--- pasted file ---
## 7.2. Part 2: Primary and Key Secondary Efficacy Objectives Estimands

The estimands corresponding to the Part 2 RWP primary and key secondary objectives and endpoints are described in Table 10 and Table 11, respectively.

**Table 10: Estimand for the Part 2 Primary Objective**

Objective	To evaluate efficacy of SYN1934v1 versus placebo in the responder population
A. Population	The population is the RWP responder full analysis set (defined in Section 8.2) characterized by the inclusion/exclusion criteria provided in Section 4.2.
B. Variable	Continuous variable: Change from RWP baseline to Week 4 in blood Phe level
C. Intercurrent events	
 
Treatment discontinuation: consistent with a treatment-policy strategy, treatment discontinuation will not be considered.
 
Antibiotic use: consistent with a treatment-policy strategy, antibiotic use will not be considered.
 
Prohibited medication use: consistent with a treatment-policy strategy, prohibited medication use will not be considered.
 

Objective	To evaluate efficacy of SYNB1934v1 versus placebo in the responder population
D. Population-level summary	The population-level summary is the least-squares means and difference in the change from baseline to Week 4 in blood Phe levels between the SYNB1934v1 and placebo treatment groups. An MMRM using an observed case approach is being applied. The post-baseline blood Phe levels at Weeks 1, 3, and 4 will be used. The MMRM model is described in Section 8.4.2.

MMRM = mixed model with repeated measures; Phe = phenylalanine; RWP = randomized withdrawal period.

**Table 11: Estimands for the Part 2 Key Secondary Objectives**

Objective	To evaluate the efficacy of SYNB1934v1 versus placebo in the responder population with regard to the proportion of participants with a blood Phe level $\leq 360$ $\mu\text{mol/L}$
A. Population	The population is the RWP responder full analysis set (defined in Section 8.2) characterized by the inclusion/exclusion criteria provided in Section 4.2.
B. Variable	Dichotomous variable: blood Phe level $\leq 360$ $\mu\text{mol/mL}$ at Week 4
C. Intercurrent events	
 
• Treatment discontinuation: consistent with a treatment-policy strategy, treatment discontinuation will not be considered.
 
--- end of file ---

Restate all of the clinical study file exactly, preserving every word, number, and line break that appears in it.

## 7.2. Part 2: Primary and Key Secondary Efficacy Objectives Estimands

The estimands corresponding to the Part 2 RWP primary and key secondary objectives and endpoints are described in Table 10 and Table 11, respectively.

**Table 10: Estimand for the Part 2 Primary Objective**

Objective	To evaluate efficacy of SYN1934v1 versus placebo in the responder population
A. Population	The population is the RWP responder full analysis set (defined in Section 8.2) characterized by the inclusion/exclusion criteria provided in Section 4.2.
B. Variable	Continuous variable: Change from RWP baseline to Week 4 in blood Phe level
C. Intercurrent events	
 
Treatment discontinuation: consistent with a treatment-policy strategy, treatment discontinuation will not be considered.
 
Antibiotic use: consistent with a treatment-policy strategy, antibiotic use will not be considered.
 
Prohibited medication use: consistent with a treatment-policy strategy, prohibited medication use will not be considered.
 

Objective	To evaluate efficacy of SYNB1934v1 versus placebo in the responder population
D. Population-level summary	The population-level summary is the least-squares means and difference in the change from baseline to Week 4 in blood Phe levels between the SYNB1934v1 and placebo treatment groups. An MMRM using an observed case approach is being applied. The post-baseline blood Phe levels at Weeks 1, 3, and 4 will be used. The MMRM model is described in Section 8.4.2.

MMRM = mixed model with repeated measures; Phe = phenylalanine; RWP = randomized withdrawal period.

**Table 11: Estimands for the Part 2 Key Secondary Objectives**

Objective	To evaluate the efficacy of SYNB1934v1 versus placebo in the responder population with regard to the proportion of participants with a blood Phe level $\leq 360$ $\mu\text{mol/L}$
A. Population	The population is the RWP responder full analysis set (defined in Section 8.2) characterized by the inclusion/exclusion criteria provided in Section 4.2.
B. Variable	Dichotomous variable: blood Phe level $\leq 360$ $\mu\text{mol/mL}$ at Week 4
C. Intercurrent events	
 
• Treatment discontinuation: consistent with a treatment-policy strategy, treatment discontinuation will not be considered.
 